“…Into something rich and strange” Part I: The Philosophy of a Foodie

“Our food is an assemblage not of nourishment only, but of meanings.”

—Roger Scruton

Offal–pork liver, stomach, and Fallopian tubes–displayed alongside more standard fare like beef shanks and ground pork, at our local Asian Food Market.

One of the things that most fascinates me about the culinary arts is the way in which living material is first sacrificed, then transformed into something else that is both life-sustaining and vital in its own right. A living cow becomes a beef carcass, and every part of it becomes a dish that nourishes different tastes, philosophies, and cultures. It’s been said that cuisine is alchemy, and I believe it. But for me, it’s not so much about changing the ordinary into the extraordinary. The ingredients are already extraordinary. The alchemy is in recognizing that even as the ingredient appears to undergo a transformation, it also remains totally, fundamentally itself, simply yielding up the worth that it’s possessed all along.

In this blog, I want to mainly focus on those ingredients that people have forgotten or think of as worthless. Food culture has long appreciated the glorious elevation of a farm-fresh, heirloom carrot into a roasted and glazed gem drizzled with red-wine reduction, or of a choice cut of tuna plucked from the brine of the sea that morning and sliced into shining, semi-translucent cuts of sashimi. It’s true that these techniques of applying heat, knife, and so on transform the product to bring out the best in it. They’re a magic of their own sort, which I will linger over at points. But these things have also been in the public eye, on the public plate, and been well-digested by our culture by now.  What about the carrot-tops and peelings? What about the fish head and its bones? These actually bear as much worth as the carrot picked at the peak of perfection or the $80 plate of toro tuna.

Gorgeous whole fish, their fillets destined to grace the plates of the mainstream eater, stare at a pile of the heads of their brethren, which will be used for less obvious (but equally delicious) ends: there is luscious meat on the cheeks and collars, and the whole head can be cooked into flavorful stocks and stews.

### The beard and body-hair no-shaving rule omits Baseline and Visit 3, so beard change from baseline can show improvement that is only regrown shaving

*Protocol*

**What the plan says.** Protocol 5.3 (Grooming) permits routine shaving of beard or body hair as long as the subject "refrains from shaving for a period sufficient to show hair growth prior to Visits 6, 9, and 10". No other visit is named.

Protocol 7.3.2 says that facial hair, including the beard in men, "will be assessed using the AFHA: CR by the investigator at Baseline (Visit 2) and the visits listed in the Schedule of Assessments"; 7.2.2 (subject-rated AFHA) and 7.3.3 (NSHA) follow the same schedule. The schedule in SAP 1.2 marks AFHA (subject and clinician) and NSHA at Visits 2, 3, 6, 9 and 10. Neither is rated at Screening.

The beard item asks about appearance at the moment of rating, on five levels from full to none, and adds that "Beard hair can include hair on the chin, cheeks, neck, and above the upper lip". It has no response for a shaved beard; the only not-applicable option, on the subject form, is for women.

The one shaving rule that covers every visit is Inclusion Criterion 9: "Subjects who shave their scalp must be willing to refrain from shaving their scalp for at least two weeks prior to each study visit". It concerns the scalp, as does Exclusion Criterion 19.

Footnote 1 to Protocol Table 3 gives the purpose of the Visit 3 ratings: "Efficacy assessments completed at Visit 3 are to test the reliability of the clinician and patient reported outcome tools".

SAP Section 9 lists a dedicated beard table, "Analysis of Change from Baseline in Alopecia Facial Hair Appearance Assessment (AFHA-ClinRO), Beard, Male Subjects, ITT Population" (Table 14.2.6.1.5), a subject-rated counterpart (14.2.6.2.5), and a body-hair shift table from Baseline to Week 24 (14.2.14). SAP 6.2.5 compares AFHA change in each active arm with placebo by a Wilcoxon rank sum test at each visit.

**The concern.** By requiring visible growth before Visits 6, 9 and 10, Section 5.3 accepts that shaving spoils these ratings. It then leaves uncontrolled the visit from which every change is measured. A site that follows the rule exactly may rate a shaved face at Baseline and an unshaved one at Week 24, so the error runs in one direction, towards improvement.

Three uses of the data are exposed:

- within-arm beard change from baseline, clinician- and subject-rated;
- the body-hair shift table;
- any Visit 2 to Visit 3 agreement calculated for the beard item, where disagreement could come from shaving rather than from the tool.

This is not only something that other cultures across the globe understand, but a principle which was firmly at the root of Western food culture since at least the Middle Ages. For instance, in medieval Europe French cuisine was considered to be the epitome of elegance in the West, but was also heavily invested in using its ingredients—including offal—wisely, wasting nothing. The alchemy is in the perspective as much as it is in the baptism of flame or the fine ministrations of the knife. These things together enable the ingredient to reveal its own unique value, but it must begin with our perspective.

It may seem an odd place to take this conversation, but the kind of alchemy I’m talking about might best be exemplified by a corpse resting on the seabed, transforming into pearls and coral. In Shakespeare’s The Tempest, the sprite Ariel offers consolation to a grieving Ferdinand, who believes that his father has drowned, by describing the death at sea as a kind of exchange of one kind of vitality for another:

of his bones are coral made;

Those are pearls that were his eyes

Nothing of him that doth fade,

But doth suffer a sea-change

Into something rich and strange.

This philosophy rings as true for human beings and the places they occupy in the world as it does for the ingredients—once living things themselves—that become our food. If we stop and take a second look at something, look at what it really is, we understand that nothing is without its own value and vitality. It’s always undergoing a “sea-change,” transforming and yet perhaps becoming more itself as its worth continues to unfold in new ways, both exquisite and surprising. We should remember this, whether we’re thinking of food, judging the people who eat it, or even judging our own worth.

This blog celebrates all the strange and wondrous foods that our world has to offer—especially those products that have become forgotten or despised. Part and parcel of this is encouraging respect for the whole plant or animal and minimizing waste—the bones, tongue, and liver of the cow are just as desirable as the loin, the beets greens as savory as the beets themselves. And finally, I want to destabilize certain boundaries our culture has set up to divide cuisines into “high-” and “low-brow” cuisines, “fusion” and “traditional.” Many dishes we consider fancy now were initially seen as “trash,” and vice-versa; although many cuisines pride themselves on being traditional, no tradition is truly free of other cultures’ influence and therefore of some kind of fusion, and so some dishes that would be scorned as “non-traditional” actually speak to more about a particular people than we’d want to admit. All of these things, for me, boil down to the simple idea of looking twice at a thing before you judge its nature and value. 

Read next: Into Something Rich and Strange Part II: A Recipe for Bone Broth.


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